Glenda Adams

Nov 2004

I disagree with the critques of this instructor. I actually found this course to be helpful and Prof. Adam's reading of my work to be very incisive and thorough. She is careful when making comments, perhaps because she doesn't believe imposing her on views on others, but she is fairly strict about what is and what isn't good writing. Also the handouts she gives out are all there to illustrate particular elements of a narrative (background, scene, dialogue, etc.) I find it surprising that so many students found them unhelpful - after all, what can a writing teacher do? She can't just write it for you!

Aug 2004

All the accusations leveled at her in the other reviews are accurate- she is grandmotherly, the class can be very boring, etc. Part of the problem is that the way that she works is subtle. I felt bored, and I couldn't understand what the point of a lot of the assignments were, but every week, I got stronger and more in control of what I was trying to write, and when I looked around at the other students, they were getting better and better, too. This class made every person a better writer than they began, and when I'm stuck in other classes, I find that the exercises she gave us still jumpstart me.

Dec 2003

Although Professor Adams could win us over with her cuteness, she was largely unhelpful as a writing instructor. Classes consist of a few attempts to get students interested in the work of famous authors, some unhelpful diagrams on the board, and then workshopping up to four works each time. It turns out that there are too many assignments to allow for effective revision, not to mention the fact that her comments on your work are more analysis of its deeper meanings than critical suggestions. She expects people to read other people's work (I repeat, four stories each class) AND also read the copies of stories and other nonsense she passes out each time. Fortunately, she's too wishy-washy to follow up on most of this stuff. She's extremely sweet-tempered and she put up with the snide comments our class was continually making, but her teaching skills are fluffy at best. One good thing was that she seemed to get really involved in every story, resulting in her remembering everything that anyone ever wrote. Which, actually, might not be such a good thing after all.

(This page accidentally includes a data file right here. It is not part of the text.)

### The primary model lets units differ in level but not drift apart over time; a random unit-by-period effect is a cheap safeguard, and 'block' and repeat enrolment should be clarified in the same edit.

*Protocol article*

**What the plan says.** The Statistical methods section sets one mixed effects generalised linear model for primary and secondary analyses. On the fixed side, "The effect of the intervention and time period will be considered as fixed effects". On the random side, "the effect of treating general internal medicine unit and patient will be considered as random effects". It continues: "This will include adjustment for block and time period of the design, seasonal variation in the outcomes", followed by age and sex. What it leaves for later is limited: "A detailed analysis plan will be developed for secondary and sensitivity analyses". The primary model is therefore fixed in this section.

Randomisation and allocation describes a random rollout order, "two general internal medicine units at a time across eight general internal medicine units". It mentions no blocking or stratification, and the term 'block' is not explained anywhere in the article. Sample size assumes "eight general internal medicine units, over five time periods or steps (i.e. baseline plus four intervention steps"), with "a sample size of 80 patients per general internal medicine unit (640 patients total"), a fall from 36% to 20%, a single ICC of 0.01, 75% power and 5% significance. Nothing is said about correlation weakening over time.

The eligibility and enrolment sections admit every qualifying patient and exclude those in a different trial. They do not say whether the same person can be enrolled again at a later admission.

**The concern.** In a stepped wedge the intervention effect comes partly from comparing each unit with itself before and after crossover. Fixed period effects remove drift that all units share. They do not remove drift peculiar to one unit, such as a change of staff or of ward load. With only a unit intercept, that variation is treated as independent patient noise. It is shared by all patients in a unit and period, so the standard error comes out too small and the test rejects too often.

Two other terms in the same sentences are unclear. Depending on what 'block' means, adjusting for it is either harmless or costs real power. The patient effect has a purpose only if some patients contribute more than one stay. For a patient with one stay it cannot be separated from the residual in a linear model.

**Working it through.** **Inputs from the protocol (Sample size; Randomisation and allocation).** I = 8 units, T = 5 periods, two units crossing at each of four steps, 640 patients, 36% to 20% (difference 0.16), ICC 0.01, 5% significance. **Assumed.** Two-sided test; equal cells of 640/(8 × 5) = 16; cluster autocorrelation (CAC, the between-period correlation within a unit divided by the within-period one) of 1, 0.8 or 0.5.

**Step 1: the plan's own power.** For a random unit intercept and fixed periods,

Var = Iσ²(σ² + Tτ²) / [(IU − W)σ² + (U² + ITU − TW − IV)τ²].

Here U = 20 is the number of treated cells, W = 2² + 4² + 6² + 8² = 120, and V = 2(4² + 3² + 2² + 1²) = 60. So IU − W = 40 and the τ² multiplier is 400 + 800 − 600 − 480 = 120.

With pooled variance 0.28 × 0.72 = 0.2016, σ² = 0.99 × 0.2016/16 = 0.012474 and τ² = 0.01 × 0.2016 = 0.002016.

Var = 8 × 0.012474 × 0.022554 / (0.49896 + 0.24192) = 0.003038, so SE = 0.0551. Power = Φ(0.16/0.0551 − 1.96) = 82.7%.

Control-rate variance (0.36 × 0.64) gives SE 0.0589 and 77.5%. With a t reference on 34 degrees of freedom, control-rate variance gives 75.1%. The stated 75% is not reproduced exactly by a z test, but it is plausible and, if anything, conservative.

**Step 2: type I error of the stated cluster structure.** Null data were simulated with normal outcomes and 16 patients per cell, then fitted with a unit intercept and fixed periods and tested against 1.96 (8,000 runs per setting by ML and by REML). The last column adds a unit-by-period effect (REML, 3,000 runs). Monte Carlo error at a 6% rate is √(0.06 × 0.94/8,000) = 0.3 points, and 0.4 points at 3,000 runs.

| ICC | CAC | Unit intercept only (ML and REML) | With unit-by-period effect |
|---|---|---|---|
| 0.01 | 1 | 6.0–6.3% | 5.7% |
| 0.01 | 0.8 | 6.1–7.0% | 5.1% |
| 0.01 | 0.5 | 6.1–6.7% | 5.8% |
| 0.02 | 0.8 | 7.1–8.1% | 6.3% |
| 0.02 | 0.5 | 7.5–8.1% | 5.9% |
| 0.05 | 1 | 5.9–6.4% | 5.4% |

Apr 2002

Glenda Adams makes you want to drive screws in your eyes, becuase she is so boring and unhelpful. She is attentive to you writing, and remembers characters' names, but that is where her helpfullness stops. The previous two comments were correct: this woman should not be at Columbia University. Nice woman. Bad Teacher.

Jan 2000

Do anything to avoid taking a writing class with this woman. She's very sweet, but she really can't transmit any sort of knowledge at all. Classes consist of her handing out mangled photocopies of famous authors' writings, then directing the class to notice how the author does a or b. If I wanted a class in close reading of texts, I would have been an English major!! What's worse, her analysis of student's works consist of either, "This goes well," or "work some more"....

Jan 2000

I came to this class excited for the opportunity to write something other than analytical paper, but came away disappointed. Professor Adams is so sweet and grandmotherly, talks in a cute accent, and is just a bit absent minded, but she is completely clueless about teaching. Her classes consist of students reading their works aloud, which can sometimes be interesting, and sometimes be utterly painful. Her individual comments are sparse and useless, usually focusing on one sentence in the work, without any comment about the work as a whole. I don't feel that my writing improved one twit.